A federal judge today denied a request for a temporary restraining order that would have halted construction of new outfield signage at Wrigley Field. The judge’s decision clears the way for the Chicago Cubs to proceed with an ongoing project to add new video boards at the ballpark.
In a legal victory for the team, U.S. District Court Judge Virginia Kendall told attorneys for the owners of two rooftop businesses overlooking the stadium that the emergency court order they sought, which would have prevented the Cubs from putting up a 2,250-square-foot video board in right field in the next few weeks, was not warranted.
“There is not an irreparable injury (to the rooftops) at this moment that merits the extraordinary relief that’s been requested,” the judge said in her ruling. “While the injury (to the rooftops) is unpleasant, they haven’t demonstrated at this stage that the injury is likely to be impermissible.”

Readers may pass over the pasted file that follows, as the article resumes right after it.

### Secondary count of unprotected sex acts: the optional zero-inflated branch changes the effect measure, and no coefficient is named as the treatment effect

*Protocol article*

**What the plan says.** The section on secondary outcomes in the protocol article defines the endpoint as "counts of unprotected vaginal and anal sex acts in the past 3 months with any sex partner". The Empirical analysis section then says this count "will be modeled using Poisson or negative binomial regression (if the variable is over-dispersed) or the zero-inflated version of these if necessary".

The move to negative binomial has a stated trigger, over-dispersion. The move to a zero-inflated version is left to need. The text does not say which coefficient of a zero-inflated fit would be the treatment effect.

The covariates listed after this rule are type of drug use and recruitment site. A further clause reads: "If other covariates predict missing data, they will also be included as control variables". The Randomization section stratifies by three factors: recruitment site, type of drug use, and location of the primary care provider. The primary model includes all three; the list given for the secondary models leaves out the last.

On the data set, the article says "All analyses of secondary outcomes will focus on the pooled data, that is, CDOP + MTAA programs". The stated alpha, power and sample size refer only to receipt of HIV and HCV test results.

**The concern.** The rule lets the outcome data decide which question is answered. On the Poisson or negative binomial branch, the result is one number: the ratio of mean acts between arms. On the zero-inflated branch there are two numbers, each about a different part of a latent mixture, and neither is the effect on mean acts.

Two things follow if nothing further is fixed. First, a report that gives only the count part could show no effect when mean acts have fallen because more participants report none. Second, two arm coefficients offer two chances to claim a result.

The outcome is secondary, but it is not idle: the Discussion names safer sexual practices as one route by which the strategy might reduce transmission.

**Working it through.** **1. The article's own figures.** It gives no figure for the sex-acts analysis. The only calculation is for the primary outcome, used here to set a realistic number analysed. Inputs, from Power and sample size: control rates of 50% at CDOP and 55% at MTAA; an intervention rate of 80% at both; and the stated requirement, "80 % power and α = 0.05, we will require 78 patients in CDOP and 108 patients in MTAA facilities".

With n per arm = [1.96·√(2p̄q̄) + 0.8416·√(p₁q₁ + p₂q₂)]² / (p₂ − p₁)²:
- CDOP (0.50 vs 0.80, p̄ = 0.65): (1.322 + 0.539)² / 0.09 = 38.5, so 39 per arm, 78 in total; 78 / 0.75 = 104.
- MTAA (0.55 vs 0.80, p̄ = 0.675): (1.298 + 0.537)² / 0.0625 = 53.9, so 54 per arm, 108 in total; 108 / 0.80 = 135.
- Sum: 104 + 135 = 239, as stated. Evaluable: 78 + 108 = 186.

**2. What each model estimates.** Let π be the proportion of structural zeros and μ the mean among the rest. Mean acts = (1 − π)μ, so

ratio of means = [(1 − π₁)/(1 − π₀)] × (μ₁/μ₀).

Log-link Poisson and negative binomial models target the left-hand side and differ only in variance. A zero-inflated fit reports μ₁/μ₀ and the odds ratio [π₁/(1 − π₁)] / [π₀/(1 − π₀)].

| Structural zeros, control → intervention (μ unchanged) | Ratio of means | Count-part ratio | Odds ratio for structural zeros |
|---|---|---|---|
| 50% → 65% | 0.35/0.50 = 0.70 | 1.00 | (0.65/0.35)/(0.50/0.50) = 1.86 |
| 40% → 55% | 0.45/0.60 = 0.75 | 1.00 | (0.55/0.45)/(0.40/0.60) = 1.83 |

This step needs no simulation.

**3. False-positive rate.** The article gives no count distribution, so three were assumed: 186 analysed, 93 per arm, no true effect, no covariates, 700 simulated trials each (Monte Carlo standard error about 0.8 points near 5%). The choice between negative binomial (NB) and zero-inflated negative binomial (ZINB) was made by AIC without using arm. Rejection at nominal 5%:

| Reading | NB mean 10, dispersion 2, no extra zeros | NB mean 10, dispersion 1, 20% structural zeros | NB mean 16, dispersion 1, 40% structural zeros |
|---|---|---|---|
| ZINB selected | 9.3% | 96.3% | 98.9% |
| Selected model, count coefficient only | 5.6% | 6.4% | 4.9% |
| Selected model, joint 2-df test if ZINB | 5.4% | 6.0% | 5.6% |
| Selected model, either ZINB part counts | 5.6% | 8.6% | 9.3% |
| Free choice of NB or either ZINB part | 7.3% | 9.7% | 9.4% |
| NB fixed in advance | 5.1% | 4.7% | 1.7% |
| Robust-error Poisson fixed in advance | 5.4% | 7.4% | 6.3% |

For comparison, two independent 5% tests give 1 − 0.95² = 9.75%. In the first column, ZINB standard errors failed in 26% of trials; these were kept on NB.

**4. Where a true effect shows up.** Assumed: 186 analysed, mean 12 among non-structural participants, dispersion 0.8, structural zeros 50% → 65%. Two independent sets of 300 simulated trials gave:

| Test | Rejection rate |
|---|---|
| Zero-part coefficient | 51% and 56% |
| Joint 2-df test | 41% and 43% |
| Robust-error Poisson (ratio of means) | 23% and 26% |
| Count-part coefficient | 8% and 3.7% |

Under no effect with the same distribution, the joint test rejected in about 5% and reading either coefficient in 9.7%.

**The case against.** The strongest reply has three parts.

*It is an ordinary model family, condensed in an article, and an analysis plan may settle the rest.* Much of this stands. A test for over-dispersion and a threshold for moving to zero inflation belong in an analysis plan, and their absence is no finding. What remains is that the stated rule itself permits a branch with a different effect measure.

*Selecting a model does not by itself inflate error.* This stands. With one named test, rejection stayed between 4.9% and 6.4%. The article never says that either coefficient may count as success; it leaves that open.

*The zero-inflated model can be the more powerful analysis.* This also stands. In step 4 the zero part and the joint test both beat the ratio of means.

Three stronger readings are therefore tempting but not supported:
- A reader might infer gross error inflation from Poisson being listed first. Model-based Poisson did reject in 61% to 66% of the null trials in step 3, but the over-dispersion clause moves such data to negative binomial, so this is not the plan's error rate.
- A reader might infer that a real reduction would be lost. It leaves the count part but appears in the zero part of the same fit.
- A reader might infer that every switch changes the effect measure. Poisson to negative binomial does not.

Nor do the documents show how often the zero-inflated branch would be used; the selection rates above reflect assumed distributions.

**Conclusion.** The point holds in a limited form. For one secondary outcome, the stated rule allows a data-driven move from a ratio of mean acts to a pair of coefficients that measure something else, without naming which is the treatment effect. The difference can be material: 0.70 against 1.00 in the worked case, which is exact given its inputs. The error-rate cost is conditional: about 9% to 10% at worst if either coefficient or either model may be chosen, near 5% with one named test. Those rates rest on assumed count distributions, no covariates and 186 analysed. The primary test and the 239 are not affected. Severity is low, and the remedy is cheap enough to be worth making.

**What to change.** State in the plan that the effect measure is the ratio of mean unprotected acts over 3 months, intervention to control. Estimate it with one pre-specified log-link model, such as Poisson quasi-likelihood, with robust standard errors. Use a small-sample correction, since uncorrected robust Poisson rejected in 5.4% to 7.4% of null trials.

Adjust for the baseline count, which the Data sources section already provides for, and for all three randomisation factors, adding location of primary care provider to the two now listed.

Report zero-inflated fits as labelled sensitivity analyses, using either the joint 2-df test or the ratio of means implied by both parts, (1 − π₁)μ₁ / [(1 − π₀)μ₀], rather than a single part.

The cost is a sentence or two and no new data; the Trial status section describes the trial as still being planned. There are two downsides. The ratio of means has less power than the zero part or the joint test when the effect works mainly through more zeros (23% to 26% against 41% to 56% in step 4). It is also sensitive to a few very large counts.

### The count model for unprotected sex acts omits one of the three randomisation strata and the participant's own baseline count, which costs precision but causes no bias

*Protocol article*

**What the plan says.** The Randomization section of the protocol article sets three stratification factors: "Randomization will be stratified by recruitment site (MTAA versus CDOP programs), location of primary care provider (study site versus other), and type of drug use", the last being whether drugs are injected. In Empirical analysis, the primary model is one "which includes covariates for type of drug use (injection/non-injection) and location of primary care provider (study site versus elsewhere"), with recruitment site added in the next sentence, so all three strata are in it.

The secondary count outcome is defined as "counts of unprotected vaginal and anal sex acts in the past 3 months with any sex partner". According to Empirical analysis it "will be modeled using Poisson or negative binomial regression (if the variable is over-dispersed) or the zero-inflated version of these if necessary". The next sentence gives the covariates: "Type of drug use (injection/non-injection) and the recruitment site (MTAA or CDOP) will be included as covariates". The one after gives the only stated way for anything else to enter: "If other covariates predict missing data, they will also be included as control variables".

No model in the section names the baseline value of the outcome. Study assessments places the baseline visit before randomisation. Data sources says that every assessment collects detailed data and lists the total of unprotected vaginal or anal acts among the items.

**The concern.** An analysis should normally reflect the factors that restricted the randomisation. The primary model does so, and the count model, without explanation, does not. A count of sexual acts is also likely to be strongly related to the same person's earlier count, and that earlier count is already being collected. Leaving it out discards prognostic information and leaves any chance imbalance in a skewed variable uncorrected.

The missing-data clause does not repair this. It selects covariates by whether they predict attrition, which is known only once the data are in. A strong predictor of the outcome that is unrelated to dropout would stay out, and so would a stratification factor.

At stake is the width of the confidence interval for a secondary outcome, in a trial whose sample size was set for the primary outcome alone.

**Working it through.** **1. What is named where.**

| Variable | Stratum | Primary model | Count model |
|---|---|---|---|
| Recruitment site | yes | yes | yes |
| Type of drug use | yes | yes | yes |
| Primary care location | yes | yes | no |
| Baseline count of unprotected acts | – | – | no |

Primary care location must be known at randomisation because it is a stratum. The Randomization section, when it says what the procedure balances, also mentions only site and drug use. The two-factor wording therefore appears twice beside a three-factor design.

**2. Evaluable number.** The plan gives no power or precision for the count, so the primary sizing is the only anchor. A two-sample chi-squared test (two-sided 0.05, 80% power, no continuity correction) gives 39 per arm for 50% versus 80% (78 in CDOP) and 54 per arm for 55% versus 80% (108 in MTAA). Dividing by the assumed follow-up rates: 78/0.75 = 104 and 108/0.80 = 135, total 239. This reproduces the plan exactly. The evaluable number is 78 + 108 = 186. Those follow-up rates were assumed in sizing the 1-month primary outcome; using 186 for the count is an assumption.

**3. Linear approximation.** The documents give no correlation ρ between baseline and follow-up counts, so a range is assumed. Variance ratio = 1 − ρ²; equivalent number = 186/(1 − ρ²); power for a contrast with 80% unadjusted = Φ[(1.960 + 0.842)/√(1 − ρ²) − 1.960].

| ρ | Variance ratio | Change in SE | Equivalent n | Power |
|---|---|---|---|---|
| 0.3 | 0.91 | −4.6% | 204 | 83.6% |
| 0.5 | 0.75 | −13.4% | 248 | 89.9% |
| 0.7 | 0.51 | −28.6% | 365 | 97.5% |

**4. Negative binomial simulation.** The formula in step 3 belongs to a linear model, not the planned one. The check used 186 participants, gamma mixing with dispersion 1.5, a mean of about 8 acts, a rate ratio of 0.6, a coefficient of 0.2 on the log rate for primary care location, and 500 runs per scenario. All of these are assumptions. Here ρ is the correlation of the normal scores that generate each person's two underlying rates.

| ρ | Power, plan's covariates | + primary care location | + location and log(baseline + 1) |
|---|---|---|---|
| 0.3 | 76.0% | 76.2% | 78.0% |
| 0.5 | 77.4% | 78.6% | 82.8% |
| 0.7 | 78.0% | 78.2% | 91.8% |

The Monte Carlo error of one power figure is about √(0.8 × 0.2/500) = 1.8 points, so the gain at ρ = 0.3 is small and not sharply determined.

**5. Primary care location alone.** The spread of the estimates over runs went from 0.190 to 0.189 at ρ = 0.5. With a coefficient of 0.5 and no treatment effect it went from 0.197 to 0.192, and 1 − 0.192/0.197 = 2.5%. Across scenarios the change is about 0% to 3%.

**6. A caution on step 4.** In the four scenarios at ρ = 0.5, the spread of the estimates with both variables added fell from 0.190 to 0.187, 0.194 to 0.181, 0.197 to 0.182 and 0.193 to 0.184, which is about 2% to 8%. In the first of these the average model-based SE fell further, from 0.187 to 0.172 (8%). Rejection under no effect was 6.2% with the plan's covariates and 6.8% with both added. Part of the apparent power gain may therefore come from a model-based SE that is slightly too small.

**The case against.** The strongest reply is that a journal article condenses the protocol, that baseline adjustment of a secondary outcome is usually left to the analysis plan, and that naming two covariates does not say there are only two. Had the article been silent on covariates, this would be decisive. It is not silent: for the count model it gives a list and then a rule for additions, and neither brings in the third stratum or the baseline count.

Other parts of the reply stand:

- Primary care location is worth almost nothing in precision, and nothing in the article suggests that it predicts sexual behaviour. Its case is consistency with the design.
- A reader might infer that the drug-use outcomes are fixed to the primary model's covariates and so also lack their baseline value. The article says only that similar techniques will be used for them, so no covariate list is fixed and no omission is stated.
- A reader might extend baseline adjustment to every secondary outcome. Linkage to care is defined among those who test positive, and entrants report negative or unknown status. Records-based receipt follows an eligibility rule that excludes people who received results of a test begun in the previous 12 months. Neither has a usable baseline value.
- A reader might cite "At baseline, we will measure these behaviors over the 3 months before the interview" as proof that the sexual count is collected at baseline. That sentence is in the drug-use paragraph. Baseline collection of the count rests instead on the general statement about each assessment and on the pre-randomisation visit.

The ruling followed several hours of arguments in court yesterday, when attorneys for both sides in the long-running dispute laid out their cases on the legality of the team’s sign construction. The rooftops are 11 years into contracts they signed with the Cubs that they say guaranteed their clear views into Wrigley Field in exchange for 17 percent of all their pretax revenue.
The rooftop owners claim the threat of signs going up has hindered their ability to sell tickets for the upcoming season.